What emerging trends do you think will define the industry in 2018 and beyond?

Urban design will increasingly be driven by social values. There is a strong focus on creating happy and healthy communities through high quality placemaking. Our current portfolio of work around transit hubs has been led by place and people. We aspire to create memorable public realms that create a seamless journey for the passenger. The aim is to promote stations as community hubs with enhanced local facilities, encouraging wider urban renewal and social enterprise.

What one issue should the industry look to address in 2018?

Machines, cars and technology have slowly taken over many of the tasks that used to require our physical effort and the result is that the UK is facing an inactivity crisis. Urban design can make a real and effective contribution to the health and wellbeing of our citizens. ‘Healthy Streets’ have the ability to transform our health and the fabric of our towns and cities. Investment in cycling, active travel and high quality public realms all need to be at the heart of decision making in every urban authority.

What was your stand out public landscape project of 2017 and why? 

Currently one of the largest urban realm projects in the UK, the ambitious £10m Snow Hill Streets project in Birmingham will transform the public realm of the Snow Hill District in Birmingham’s City core. A key aim of the project was to ‘detune’ the highway character of the Snow Hill area, putting pedestrians and cyclists first and providing them with a flexible and adaptable public realm able to host various activities. Working alongside transport planners, we have been able to remove 80% of traffic from Colmore Row, a jewel of a street in the heart of Birmingham’s city core.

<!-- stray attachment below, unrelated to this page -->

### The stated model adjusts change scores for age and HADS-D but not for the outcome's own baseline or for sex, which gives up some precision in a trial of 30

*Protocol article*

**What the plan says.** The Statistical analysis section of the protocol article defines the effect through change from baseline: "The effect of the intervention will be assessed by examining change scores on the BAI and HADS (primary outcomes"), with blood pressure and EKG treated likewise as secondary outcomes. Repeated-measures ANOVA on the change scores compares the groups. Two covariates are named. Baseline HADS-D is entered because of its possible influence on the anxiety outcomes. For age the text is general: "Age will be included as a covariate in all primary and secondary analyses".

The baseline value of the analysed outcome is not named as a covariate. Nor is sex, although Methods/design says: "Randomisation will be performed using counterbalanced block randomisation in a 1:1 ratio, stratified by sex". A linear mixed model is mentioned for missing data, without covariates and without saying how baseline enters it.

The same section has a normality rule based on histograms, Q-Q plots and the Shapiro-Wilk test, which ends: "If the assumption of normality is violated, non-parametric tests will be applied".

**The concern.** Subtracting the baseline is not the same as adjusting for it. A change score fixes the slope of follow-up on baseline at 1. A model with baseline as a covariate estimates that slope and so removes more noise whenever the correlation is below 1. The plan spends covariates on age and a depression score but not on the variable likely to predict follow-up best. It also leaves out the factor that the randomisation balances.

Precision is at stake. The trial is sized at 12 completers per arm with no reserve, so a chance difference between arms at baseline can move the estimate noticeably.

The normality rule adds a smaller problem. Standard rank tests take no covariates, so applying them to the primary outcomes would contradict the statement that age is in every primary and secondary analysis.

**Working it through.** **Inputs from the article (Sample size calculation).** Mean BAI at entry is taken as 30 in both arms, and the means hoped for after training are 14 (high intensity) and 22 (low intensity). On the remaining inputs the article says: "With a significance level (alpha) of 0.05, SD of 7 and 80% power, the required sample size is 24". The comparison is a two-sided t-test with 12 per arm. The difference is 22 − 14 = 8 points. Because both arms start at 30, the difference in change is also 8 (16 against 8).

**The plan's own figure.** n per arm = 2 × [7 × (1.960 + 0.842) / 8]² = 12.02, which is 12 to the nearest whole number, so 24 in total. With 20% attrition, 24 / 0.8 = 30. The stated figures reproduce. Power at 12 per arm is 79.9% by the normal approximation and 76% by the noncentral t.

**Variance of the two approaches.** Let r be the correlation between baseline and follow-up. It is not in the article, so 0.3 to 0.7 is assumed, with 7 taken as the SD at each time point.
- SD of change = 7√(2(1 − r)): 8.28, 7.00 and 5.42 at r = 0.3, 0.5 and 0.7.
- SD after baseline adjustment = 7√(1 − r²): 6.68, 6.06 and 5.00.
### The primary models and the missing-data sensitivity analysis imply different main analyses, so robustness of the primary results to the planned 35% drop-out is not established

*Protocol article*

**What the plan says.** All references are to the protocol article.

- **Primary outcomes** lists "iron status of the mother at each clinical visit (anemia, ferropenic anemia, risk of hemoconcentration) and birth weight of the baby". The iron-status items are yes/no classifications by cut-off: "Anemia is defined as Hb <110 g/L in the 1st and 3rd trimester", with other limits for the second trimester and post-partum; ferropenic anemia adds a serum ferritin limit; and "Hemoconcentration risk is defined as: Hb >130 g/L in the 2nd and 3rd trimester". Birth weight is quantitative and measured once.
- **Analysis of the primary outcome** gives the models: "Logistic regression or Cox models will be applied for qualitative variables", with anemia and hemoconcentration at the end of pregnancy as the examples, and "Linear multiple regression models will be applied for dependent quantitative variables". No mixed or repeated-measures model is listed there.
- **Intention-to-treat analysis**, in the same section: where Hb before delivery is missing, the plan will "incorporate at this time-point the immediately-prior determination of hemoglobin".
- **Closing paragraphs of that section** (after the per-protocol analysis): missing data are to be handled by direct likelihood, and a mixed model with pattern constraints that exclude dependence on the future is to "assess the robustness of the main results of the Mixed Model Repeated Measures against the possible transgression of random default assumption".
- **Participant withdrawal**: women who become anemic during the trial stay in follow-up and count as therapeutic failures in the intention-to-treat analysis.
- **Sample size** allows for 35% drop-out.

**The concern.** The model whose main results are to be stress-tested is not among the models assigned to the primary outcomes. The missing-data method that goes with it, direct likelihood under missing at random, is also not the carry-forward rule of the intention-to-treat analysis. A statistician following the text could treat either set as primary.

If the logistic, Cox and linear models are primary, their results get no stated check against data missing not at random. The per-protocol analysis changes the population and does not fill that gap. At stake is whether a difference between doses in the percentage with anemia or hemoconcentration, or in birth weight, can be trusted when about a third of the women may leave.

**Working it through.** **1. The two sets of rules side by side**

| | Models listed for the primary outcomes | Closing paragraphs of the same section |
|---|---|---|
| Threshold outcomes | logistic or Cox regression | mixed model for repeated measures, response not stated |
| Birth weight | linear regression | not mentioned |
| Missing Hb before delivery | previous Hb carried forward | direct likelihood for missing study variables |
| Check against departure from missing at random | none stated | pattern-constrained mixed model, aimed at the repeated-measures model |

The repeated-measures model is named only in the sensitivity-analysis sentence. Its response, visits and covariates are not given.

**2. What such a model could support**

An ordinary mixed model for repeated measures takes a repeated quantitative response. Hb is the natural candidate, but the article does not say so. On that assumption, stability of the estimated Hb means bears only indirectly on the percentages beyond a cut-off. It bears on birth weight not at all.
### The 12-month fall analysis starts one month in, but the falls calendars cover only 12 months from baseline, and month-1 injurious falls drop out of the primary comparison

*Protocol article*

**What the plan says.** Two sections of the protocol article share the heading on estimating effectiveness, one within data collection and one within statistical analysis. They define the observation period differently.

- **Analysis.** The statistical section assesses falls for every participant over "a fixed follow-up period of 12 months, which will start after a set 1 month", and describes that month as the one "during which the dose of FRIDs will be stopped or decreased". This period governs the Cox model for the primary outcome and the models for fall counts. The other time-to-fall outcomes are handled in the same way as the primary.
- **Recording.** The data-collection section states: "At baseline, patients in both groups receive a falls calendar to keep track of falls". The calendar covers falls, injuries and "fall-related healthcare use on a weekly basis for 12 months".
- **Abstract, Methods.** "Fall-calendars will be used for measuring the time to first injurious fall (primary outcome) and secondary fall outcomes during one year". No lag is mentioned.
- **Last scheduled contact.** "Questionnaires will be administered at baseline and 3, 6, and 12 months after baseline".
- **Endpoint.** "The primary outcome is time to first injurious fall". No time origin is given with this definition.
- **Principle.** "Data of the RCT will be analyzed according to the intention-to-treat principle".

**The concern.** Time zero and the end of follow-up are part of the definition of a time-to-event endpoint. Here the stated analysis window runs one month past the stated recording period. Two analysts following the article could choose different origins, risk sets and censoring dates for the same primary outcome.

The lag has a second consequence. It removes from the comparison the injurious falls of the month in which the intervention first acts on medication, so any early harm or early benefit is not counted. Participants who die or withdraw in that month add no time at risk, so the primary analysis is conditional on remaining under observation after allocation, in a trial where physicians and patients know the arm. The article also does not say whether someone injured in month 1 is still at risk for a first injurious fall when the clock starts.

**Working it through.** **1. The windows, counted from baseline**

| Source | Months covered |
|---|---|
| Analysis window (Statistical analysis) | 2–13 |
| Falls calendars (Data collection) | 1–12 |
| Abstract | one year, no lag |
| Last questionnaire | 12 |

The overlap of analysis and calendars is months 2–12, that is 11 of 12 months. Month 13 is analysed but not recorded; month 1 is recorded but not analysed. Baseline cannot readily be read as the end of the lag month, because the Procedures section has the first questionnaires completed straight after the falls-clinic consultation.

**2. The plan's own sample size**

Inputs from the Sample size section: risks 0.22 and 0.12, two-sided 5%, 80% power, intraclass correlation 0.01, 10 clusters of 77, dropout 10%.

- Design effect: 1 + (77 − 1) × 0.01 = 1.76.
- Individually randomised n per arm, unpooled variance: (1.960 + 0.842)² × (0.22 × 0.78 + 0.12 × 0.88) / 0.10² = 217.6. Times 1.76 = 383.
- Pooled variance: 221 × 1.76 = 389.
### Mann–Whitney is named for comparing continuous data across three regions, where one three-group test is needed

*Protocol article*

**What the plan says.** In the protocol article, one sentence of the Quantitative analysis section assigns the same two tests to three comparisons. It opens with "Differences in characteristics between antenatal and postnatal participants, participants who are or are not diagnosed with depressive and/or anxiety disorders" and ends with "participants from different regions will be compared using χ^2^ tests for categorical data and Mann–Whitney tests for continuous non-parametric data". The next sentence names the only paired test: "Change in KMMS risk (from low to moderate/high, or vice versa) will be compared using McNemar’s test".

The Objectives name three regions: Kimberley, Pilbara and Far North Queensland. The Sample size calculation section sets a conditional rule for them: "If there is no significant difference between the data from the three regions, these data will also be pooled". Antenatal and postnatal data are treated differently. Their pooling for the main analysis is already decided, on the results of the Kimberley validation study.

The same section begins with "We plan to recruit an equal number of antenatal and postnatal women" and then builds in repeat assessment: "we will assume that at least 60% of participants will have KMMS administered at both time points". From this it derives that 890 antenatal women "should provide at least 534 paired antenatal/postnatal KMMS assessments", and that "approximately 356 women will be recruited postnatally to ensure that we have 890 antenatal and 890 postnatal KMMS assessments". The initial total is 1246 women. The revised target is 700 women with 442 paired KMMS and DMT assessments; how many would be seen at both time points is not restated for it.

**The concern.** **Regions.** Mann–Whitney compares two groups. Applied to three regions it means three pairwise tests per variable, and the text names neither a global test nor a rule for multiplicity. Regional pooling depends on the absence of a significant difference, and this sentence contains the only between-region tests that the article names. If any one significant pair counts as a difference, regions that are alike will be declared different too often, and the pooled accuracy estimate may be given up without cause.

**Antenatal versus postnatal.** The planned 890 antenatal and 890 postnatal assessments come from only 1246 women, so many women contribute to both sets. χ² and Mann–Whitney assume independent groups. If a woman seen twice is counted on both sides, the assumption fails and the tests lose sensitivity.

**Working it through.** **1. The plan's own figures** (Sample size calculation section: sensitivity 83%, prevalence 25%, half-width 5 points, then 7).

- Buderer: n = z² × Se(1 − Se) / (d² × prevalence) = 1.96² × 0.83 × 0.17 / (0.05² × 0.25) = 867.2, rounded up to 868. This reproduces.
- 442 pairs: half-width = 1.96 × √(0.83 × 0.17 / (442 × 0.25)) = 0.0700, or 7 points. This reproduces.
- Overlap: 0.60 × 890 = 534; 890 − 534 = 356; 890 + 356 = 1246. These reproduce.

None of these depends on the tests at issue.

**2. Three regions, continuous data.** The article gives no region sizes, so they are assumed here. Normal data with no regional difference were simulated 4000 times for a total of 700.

James Millington – Landscape Architect Director at BDP

What emerging trends do you think will define the industry in 2018 and beyond?

Perhaps not an emerging trend, but climate change, and the role we as landscape architects can play in tackling issues such as heat stress and surface water flooding in urban areas.  Sustainable design should be embedded into everything we do, but with the ever increasing pressures on project budgets, the challenge is to come up with innovative and cost effective solutions that can be integrated into high quality and functional designs.

What one issue should the industry look to address in 2018?

Improving the profile of landscape architecture as a core profession alongside architects and engineers. Landscape architects can play a major role in shaping the environment in which we live, whether it be by creating more pedestrian friendly streets in cities and towns or by enhancing and protecting ecologically important rural landscapes, this needs to be acknowledged more by clients, contractors and fellow professionals.

If you could solve/design anything at all, what would it be?

Plastic packaging. Why do we need so much of it?! Surely all packaging should be either recycled, recyclable, or biodegradable?? A great example of this I read recently is that 4 BILLION non- recyclable plastic-lined Starbucks takeaway coffee cups go to landfill EVERY YEAR! Something needs to change.

2018 – the future of landscaping

What can we take from this? The responses from our panel of industry experts all show a running theme towards a more sustainable approach, with a focus on nurturing local identities and developing social values to create a happier, healthier world. Could 2018 be the year to bring us closer to this? We hope so!

Watch out for our next update in January 2018, as we invite more industry experts to share their vision for the future too.